The use of an assessment tool not designed for the new cuirriculum is, though, from the educational point of view, more of an issue. Are they teaching the new curriculum (because if they are not, the revised Year 6 tests next year are going to be tricky)? Are they still using levels to report progress??

IvyBean Fri 15-May-15 18:22:21

Yup that too. Asked for levels equivalent in new money so I can see if she is on task to do ok in Sats for next year three times now and still not been given them.I guess because they aren't using them.

Are the errors just not ideal or actually quite bad when you consider being able to spot verbs etc next year is pretty crucial.Honest opinion ie should I just let it go?

Don't want to go into too much detail but mistakes are common with this teacher.

IvyBean Fri 15-May-15 18:23:37

Yes still using levels.

I guess they're using the new curriculum looking at the multiplication.Who knows?confused

Tanaqui Fri 15-May-15 18:26:31

The sunset/ sunrise error is really crap, basic stuff. The "is the daylight" might be because she started writing something else ( eg how long is it light for?), but again, pretty grim.

IMO it's less excusable than a typo- the practise/ practice mistake on another thread could be a typo or auto correct- handwritten work does not have that excuse!

WombatStewForTea Fri 15-May-15 18:28:26

Grammatical errors aside we don't know that the original paper was used for assessment purposes. It could have been used alongside something else.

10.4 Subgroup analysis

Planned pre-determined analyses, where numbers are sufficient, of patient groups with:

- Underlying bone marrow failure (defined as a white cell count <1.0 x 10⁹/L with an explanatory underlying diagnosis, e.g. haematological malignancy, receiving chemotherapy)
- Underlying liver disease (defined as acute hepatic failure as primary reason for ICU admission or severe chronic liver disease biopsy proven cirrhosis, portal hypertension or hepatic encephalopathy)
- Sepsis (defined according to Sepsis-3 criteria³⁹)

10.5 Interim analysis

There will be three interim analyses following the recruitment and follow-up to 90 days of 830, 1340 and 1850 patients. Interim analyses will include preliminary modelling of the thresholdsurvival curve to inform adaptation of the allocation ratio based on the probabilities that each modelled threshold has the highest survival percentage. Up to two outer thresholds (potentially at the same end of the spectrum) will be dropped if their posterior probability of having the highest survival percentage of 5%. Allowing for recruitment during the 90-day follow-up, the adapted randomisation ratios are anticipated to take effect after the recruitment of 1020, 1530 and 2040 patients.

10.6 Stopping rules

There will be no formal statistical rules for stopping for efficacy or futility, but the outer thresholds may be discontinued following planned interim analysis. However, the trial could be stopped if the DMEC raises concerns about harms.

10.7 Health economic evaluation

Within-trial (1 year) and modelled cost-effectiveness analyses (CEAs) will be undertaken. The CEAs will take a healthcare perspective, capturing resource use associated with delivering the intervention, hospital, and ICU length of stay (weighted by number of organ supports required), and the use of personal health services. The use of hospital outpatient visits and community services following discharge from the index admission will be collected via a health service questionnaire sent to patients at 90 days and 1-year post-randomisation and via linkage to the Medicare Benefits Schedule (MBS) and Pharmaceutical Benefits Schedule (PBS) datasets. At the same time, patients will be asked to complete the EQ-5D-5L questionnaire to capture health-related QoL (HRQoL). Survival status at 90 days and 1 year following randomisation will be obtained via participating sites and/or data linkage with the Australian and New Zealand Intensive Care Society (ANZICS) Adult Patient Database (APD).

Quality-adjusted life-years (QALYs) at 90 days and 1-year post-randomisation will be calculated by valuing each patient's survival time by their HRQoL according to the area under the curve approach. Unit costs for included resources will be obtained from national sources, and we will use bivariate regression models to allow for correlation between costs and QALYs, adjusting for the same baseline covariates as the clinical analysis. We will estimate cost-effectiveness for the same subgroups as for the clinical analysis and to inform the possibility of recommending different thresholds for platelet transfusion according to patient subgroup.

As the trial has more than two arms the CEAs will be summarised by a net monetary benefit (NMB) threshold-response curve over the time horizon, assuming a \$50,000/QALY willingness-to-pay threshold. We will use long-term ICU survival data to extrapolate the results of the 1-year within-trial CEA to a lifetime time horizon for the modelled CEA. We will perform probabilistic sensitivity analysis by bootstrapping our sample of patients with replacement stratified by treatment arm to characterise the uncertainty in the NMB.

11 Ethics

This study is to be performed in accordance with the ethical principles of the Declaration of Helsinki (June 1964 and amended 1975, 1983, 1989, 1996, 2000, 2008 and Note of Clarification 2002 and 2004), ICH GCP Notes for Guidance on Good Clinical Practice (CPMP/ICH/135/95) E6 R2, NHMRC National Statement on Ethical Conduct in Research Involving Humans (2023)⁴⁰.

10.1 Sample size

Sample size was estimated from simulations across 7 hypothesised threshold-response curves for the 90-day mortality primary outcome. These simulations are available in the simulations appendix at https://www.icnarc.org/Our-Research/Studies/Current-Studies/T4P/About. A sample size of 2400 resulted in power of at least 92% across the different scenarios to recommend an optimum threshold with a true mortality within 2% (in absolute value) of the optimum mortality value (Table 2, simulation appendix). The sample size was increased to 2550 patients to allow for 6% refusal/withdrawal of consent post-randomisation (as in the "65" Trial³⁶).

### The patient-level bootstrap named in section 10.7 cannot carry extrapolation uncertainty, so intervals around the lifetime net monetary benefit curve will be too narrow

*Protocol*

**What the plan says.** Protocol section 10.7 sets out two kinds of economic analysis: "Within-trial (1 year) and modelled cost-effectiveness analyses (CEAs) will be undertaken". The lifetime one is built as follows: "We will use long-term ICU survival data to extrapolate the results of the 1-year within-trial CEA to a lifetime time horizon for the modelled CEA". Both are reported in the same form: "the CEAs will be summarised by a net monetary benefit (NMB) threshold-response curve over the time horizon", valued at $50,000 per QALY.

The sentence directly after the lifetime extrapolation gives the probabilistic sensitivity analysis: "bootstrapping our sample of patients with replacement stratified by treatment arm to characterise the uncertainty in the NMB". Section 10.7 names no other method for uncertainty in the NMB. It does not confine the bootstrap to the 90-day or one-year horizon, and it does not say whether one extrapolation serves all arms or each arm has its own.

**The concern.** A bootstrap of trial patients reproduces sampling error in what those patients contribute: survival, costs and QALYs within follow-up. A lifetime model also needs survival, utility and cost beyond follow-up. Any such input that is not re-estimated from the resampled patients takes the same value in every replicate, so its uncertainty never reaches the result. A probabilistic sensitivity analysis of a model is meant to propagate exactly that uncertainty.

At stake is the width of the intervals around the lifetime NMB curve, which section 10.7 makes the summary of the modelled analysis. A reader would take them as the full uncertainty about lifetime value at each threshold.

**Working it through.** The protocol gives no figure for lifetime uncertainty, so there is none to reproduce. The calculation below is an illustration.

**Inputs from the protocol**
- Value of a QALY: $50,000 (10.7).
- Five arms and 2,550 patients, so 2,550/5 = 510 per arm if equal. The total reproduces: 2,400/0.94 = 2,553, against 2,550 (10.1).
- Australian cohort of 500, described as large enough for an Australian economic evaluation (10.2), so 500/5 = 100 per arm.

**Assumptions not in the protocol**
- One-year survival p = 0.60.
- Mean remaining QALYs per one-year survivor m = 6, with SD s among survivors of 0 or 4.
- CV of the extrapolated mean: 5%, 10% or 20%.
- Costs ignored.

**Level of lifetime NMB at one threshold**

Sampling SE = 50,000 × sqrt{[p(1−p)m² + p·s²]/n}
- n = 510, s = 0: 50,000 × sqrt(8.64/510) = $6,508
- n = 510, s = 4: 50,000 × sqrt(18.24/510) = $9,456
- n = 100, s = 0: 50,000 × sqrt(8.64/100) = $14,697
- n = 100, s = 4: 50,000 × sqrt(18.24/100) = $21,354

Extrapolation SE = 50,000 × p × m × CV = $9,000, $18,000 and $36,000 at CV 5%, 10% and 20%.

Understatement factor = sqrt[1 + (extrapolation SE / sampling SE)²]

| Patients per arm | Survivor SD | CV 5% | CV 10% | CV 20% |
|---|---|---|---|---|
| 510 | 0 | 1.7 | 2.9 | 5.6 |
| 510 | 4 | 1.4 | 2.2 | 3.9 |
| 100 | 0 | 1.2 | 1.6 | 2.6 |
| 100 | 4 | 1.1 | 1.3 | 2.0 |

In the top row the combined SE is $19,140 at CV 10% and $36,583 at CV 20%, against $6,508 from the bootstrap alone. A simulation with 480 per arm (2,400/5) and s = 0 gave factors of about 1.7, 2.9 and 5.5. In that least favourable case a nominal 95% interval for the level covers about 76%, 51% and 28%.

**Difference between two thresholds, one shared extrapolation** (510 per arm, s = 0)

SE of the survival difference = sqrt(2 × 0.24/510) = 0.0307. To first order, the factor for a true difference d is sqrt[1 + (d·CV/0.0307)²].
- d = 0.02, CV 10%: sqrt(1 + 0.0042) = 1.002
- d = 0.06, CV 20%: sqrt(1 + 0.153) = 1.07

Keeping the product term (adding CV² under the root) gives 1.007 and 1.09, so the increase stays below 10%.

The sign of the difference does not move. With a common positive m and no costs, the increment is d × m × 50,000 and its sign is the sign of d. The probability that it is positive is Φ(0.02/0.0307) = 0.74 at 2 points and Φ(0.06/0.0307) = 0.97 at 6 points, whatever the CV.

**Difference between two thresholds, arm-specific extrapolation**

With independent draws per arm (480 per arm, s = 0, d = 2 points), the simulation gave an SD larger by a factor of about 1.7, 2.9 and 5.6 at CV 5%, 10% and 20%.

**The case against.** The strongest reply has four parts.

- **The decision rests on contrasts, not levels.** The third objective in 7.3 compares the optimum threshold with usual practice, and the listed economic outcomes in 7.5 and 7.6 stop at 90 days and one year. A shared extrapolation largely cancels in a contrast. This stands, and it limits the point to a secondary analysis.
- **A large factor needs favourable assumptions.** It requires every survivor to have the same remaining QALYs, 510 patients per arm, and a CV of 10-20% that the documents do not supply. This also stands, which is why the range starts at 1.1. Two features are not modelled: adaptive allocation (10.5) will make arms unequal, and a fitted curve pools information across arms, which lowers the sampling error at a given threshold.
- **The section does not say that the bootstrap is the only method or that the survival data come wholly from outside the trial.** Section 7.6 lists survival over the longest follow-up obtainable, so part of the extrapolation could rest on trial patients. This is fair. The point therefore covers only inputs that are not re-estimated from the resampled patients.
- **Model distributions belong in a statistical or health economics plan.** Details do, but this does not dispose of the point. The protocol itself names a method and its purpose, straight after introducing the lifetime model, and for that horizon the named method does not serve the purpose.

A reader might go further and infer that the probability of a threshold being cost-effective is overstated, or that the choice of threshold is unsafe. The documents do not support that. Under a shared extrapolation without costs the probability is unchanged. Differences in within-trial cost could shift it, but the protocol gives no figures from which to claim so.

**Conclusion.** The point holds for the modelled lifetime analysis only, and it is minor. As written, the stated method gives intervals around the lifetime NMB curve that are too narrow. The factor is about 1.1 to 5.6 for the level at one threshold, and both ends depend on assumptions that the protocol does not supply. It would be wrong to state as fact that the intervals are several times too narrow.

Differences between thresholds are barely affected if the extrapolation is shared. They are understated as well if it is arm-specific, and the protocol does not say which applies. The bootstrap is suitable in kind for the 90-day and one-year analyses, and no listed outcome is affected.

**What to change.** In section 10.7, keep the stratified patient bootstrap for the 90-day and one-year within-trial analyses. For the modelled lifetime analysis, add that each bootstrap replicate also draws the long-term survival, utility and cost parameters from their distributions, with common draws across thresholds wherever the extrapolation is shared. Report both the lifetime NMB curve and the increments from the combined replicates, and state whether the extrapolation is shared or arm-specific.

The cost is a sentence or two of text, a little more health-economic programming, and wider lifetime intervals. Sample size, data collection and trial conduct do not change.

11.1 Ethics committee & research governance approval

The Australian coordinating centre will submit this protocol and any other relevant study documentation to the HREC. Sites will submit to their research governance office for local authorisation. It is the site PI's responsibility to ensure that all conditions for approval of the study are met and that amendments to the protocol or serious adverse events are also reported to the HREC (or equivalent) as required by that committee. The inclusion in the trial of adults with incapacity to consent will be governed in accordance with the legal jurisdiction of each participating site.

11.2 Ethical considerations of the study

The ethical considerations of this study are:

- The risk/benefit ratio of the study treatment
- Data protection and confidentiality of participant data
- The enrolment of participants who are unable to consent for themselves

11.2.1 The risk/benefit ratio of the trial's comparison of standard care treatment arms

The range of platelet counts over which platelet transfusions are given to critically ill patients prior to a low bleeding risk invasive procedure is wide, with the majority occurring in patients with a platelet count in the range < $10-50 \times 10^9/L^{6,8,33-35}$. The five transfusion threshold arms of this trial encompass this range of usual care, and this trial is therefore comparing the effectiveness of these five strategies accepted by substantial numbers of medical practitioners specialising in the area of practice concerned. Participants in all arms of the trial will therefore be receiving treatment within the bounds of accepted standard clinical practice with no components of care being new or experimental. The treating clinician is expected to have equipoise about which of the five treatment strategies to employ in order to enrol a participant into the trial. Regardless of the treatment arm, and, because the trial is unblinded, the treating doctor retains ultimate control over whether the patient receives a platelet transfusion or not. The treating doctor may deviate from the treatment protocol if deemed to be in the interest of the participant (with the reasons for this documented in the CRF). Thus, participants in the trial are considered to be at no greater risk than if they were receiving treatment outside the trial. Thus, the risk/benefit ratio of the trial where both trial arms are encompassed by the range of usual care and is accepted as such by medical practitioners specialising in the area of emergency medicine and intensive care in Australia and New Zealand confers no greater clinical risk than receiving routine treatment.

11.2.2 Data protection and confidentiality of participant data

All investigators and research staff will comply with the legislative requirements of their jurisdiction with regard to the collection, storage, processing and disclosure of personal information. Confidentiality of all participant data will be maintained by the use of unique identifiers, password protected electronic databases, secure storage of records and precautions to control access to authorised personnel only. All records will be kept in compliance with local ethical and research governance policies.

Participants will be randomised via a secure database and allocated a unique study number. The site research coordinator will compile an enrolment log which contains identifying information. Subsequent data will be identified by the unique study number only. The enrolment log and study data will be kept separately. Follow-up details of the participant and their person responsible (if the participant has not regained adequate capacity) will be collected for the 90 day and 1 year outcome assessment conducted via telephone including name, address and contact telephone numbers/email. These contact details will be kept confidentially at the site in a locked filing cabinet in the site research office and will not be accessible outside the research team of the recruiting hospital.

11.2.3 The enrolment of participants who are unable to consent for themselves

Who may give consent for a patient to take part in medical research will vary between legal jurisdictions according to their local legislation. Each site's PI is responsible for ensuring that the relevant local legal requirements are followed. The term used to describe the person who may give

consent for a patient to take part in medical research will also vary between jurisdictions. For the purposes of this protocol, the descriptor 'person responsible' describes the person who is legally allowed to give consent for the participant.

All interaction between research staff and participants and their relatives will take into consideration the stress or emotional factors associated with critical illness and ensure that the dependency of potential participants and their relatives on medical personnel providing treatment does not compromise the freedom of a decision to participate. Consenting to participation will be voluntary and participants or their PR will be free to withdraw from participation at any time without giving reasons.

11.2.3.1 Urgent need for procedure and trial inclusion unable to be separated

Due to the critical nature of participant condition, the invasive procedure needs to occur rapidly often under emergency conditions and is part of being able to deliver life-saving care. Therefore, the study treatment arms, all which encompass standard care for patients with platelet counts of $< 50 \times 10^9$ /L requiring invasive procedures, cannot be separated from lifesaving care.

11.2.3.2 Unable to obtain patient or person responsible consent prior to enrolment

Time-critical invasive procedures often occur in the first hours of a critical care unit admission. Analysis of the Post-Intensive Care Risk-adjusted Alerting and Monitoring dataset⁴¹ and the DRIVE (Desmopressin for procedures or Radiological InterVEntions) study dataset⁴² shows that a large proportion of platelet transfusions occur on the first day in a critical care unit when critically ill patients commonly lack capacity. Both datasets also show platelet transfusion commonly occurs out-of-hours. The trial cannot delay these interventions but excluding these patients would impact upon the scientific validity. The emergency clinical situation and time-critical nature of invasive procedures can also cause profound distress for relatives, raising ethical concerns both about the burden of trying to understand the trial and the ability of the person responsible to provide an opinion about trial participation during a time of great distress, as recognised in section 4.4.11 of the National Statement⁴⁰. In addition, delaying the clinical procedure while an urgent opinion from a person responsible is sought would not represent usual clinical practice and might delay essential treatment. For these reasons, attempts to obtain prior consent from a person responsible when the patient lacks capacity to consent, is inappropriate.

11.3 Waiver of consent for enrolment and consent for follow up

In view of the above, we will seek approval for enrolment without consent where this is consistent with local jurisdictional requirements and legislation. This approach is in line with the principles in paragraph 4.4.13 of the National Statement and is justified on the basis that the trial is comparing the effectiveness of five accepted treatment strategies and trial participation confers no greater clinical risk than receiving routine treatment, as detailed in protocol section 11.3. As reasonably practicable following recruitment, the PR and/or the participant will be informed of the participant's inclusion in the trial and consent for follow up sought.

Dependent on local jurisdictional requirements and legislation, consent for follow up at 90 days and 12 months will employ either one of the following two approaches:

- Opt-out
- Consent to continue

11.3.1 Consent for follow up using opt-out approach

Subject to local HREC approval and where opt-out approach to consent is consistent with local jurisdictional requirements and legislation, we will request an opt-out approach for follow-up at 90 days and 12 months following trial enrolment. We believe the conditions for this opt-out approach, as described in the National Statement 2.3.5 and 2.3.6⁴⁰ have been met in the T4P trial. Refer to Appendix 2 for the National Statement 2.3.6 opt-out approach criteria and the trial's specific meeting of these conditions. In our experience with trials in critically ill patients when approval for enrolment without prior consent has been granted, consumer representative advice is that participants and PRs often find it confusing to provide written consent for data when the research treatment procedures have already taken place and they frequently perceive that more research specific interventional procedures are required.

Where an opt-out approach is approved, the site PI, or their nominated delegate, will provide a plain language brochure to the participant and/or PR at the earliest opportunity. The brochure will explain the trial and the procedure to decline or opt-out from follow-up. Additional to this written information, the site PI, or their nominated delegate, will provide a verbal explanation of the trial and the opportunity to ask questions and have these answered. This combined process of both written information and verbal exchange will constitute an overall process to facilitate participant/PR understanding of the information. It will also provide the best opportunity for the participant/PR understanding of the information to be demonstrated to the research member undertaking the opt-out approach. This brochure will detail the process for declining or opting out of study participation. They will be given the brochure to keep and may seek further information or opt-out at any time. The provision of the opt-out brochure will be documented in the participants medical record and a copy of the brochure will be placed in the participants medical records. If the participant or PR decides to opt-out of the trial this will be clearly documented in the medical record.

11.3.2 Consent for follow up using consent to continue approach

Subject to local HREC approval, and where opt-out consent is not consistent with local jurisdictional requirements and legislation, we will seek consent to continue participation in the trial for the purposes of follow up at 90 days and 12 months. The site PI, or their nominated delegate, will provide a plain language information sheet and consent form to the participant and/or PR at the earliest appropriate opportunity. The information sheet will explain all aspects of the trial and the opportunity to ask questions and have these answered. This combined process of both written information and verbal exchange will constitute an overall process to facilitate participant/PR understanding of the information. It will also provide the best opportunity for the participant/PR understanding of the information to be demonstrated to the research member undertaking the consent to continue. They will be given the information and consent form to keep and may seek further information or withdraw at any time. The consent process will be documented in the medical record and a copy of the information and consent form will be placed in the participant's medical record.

As for them not giving you equivalent levels in new money there isn't anything standard for them to give you. Nothing has been published and schools across the country are using different ways of reporting progress. We don't even know what SATs will look like next year.

teacherwith2kids Fri 15-May-15 18:29:31

If this is typical, and part of a wider pattern that you think is contributing to your child's lack of progress, then your only real option is to take it up with the head.

I did at one point have a colleague with poor written English - the head was aware, and it was dealt with through CPD in the form of coaching, feedback (had to submit all paperwork in adavance) and specific online courses.

However, with only a half term left until the end of Year 5, I would perhaps take this route only if this is also the person who will be teaching your child in Y6.

IvyBean Fri 15-May-15 18:29:53

Ok will forget that then Wombat.

IvyBean Fri 15-May-15 18:35:47

God I hope not as regards year 6. shock

Teacher has been known for this sort of thing for years,just don't get why there hasn't been anything done about it.

Already at loggerheads with head who recently told me that the "first class teaching" she was getting this year would ensure she made expected progress across the key stage. Personally I expect she will because of the extra tutoring we'll be giving her but that isn't his problem I guess.

teacherwith2kids Fri 15-May-15 18:43:34

Under those circumstances, might be tempted to show the homnework to the head, as evidence that the 'first class teaching' has not quite materialised here.

However, bear in mind that a decent head will ALWAYS back his / her teachers in public (in normal circumstances) - and you will never know what happens behind the scenes!

IvyBean Fri 15-May-15 18:45:17


Thanks for the advice I appreciate it.

You don't think I'm being overtly precious then?

teacherwith2kids Fri 15-May-15 18:53:36

If this was a one-off, quickly-produced homework from a normally adequate teacher, you would be being precious ... goodness knows I have committed a few howlers in my time as a result of typing / writing with one hand, eating lunch with another, and getting ready for the afternoon with the third; or when the late night marking session has gone on too long.

However, as a symptom of a wider problem, which you believe is impacting directly on your child's progress, much less precious. And if you approach it in that light, through its direct impact on your child, you will sound much more reasonable.

As I said, I had a colleague with a similar issue, and the school worked with her to resolve it.